One big question: What will be the profile and resume of the next API president? One option is someone with high-level experience in the trade association world, while another is someone with "star power."
More: Read the full story here, including some names I've heard so far.
New export forecast and parsing peak demand
The future of exports: A new piece in Reuters takes the pulse of experts who predict U.S. crude oil exports will jump this year, "driven by robust demand from customers in Europe and Asia."
- One analyst quoted sees exports running at around 1.5 million barrels per day in 2018, a level they have spiked above a few times since extremely heavy restrictions were lifted in a late 2015 law (see chart above).
- Why it matters: The end of the export ban combined with booming production of shale oil has helped to transform the U.S. into an increasingly prominent player in the global market.
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A new take on peak demand: A newly published paper, co-written by BP's chief economist Spencer Dale, says all the attention to when global oil demand will peak is "misguided" and not really the right question.
- Why? Because nobody really knows (2020s? 2040? later?), and more importantly, oil demand will remain substantial for a long time even after said peak shows up. Here's what Dale and his co-author, Oxford Institute for Energy Studies director Bassam Fattouh, say is important:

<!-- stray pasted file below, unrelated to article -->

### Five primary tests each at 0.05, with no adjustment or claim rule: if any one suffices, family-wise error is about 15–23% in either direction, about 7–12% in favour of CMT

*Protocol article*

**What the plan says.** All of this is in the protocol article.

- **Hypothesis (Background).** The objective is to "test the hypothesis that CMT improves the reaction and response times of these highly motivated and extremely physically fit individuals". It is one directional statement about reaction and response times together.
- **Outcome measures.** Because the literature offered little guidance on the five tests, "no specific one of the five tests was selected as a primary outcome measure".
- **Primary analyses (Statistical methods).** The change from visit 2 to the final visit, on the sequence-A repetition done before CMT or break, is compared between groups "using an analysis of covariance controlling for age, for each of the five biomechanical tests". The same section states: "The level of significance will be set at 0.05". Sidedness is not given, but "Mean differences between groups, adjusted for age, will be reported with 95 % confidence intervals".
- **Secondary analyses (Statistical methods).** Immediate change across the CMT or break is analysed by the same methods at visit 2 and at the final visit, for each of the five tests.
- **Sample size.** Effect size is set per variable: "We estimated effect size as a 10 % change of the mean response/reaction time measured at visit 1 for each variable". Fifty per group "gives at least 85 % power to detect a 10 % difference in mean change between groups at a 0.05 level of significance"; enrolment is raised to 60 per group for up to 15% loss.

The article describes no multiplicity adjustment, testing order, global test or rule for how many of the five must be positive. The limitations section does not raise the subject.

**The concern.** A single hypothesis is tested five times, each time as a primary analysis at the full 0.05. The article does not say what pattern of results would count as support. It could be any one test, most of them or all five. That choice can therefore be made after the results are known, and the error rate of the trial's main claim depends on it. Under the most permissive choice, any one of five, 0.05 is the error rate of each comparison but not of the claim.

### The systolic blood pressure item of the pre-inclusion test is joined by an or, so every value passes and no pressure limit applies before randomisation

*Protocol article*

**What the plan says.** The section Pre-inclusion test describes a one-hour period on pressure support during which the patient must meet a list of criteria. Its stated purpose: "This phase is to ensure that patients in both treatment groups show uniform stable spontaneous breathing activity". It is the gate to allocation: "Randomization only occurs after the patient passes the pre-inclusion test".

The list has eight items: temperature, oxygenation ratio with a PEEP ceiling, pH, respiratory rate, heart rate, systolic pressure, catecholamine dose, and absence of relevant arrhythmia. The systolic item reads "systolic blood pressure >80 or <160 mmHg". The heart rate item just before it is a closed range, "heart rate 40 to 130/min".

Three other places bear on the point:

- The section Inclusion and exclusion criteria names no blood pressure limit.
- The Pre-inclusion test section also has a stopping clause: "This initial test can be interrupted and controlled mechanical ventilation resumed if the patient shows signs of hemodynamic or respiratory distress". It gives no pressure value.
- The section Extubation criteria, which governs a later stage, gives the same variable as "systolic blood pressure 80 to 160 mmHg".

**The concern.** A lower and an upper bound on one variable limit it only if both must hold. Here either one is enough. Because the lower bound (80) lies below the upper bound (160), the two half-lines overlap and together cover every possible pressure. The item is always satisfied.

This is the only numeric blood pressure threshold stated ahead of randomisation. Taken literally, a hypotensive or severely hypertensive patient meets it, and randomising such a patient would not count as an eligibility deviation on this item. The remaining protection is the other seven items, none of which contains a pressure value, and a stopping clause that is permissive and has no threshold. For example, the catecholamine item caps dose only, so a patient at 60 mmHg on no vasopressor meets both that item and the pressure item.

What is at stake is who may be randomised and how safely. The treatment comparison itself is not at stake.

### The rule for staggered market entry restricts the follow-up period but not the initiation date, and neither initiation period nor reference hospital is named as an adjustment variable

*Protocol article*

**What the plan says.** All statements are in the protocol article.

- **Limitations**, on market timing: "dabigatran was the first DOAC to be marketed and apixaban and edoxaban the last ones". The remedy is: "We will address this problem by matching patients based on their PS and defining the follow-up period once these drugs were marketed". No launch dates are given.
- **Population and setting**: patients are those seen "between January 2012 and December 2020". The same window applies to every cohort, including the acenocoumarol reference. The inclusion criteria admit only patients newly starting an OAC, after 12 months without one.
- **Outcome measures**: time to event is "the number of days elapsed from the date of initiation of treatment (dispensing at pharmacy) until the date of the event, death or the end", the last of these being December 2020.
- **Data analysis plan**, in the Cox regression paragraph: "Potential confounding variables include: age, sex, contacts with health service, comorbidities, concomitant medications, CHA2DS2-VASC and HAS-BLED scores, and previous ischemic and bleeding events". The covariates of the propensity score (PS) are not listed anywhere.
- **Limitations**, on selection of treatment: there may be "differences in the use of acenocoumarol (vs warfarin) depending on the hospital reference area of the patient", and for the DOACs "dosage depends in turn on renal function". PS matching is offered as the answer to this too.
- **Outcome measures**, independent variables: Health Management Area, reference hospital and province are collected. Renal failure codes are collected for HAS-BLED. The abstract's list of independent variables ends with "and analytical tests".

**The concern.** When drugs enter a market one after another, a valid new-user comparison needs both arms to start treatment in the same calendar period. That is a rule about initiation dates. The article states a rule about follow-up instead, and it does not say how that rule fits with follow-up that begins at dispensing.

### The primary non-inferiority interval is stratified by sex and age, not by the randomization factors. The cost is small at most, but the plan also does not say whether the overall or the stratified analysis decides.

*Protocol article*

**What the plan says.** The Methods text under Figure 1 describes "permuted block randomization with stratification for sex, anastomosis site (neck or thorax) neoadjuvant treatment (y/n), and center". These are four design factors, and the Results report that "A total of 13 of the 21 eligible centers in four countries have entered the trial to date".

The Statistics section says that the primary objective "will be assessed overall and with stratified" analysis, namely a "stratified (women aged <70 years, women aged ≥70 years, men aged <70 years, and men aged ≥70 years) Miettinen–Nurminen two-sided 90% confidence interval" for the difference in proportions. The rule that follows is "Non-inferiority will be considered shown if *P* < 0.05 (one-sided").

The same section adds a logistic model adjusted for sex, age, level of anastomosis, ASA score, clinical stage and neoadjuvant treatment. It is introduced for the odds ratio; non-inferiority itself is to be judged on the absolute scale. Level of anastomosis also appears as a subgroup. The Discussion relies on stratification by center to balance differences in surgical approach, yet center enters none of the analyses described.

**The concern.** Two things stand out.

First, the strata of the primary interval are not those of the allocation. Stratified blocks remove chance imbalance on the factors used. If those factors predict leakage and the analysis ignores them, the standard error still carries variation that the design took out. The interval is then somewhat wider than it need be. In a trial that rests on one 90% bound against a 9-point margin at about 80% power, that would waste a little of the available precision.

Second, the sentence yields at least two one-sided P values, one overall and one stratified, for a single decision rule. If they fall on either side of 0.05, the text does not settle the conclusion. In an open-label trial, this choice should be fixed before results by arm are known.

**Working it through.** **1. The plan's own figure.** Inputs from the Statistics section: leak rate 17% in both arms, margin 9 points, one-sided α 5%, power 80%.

- This shift means a big challenge for petro-states as they try and ensure that their product is produced and used, but also diversify their economies so they're less reliant on oil revenues.
- Go deeper: The Financial Times has a detailed story about the paper here.
Getting ready for a carbon tax — someday
New initiative: My colleague Amy Harder previewed this a few weeks back and now it's happening: The Columbia Center on Global Energy Policy yesterday rolled out a new Carbon Tax Research Initiative that will include research, public events and more.
Why it matters: Yes, carbon taxes lack anything close to the political traction to happen anytime soon. But it could rise on the political agenda if Democrats regain power in Washington, so having a policy design in place will be important if a political pathway opens up.
- And the idea has a pulse in some corners of the conservative movement, and at least nominal support from some powerful companies including Exxon.
- "Given the speed at which legislative windows open and close, comprehensive policy analysis needs to be prepared in advance," the Columbia group said.
The details: The first paper from the new project is available here. It lays out the various major decision points that will confront policymakers, such as: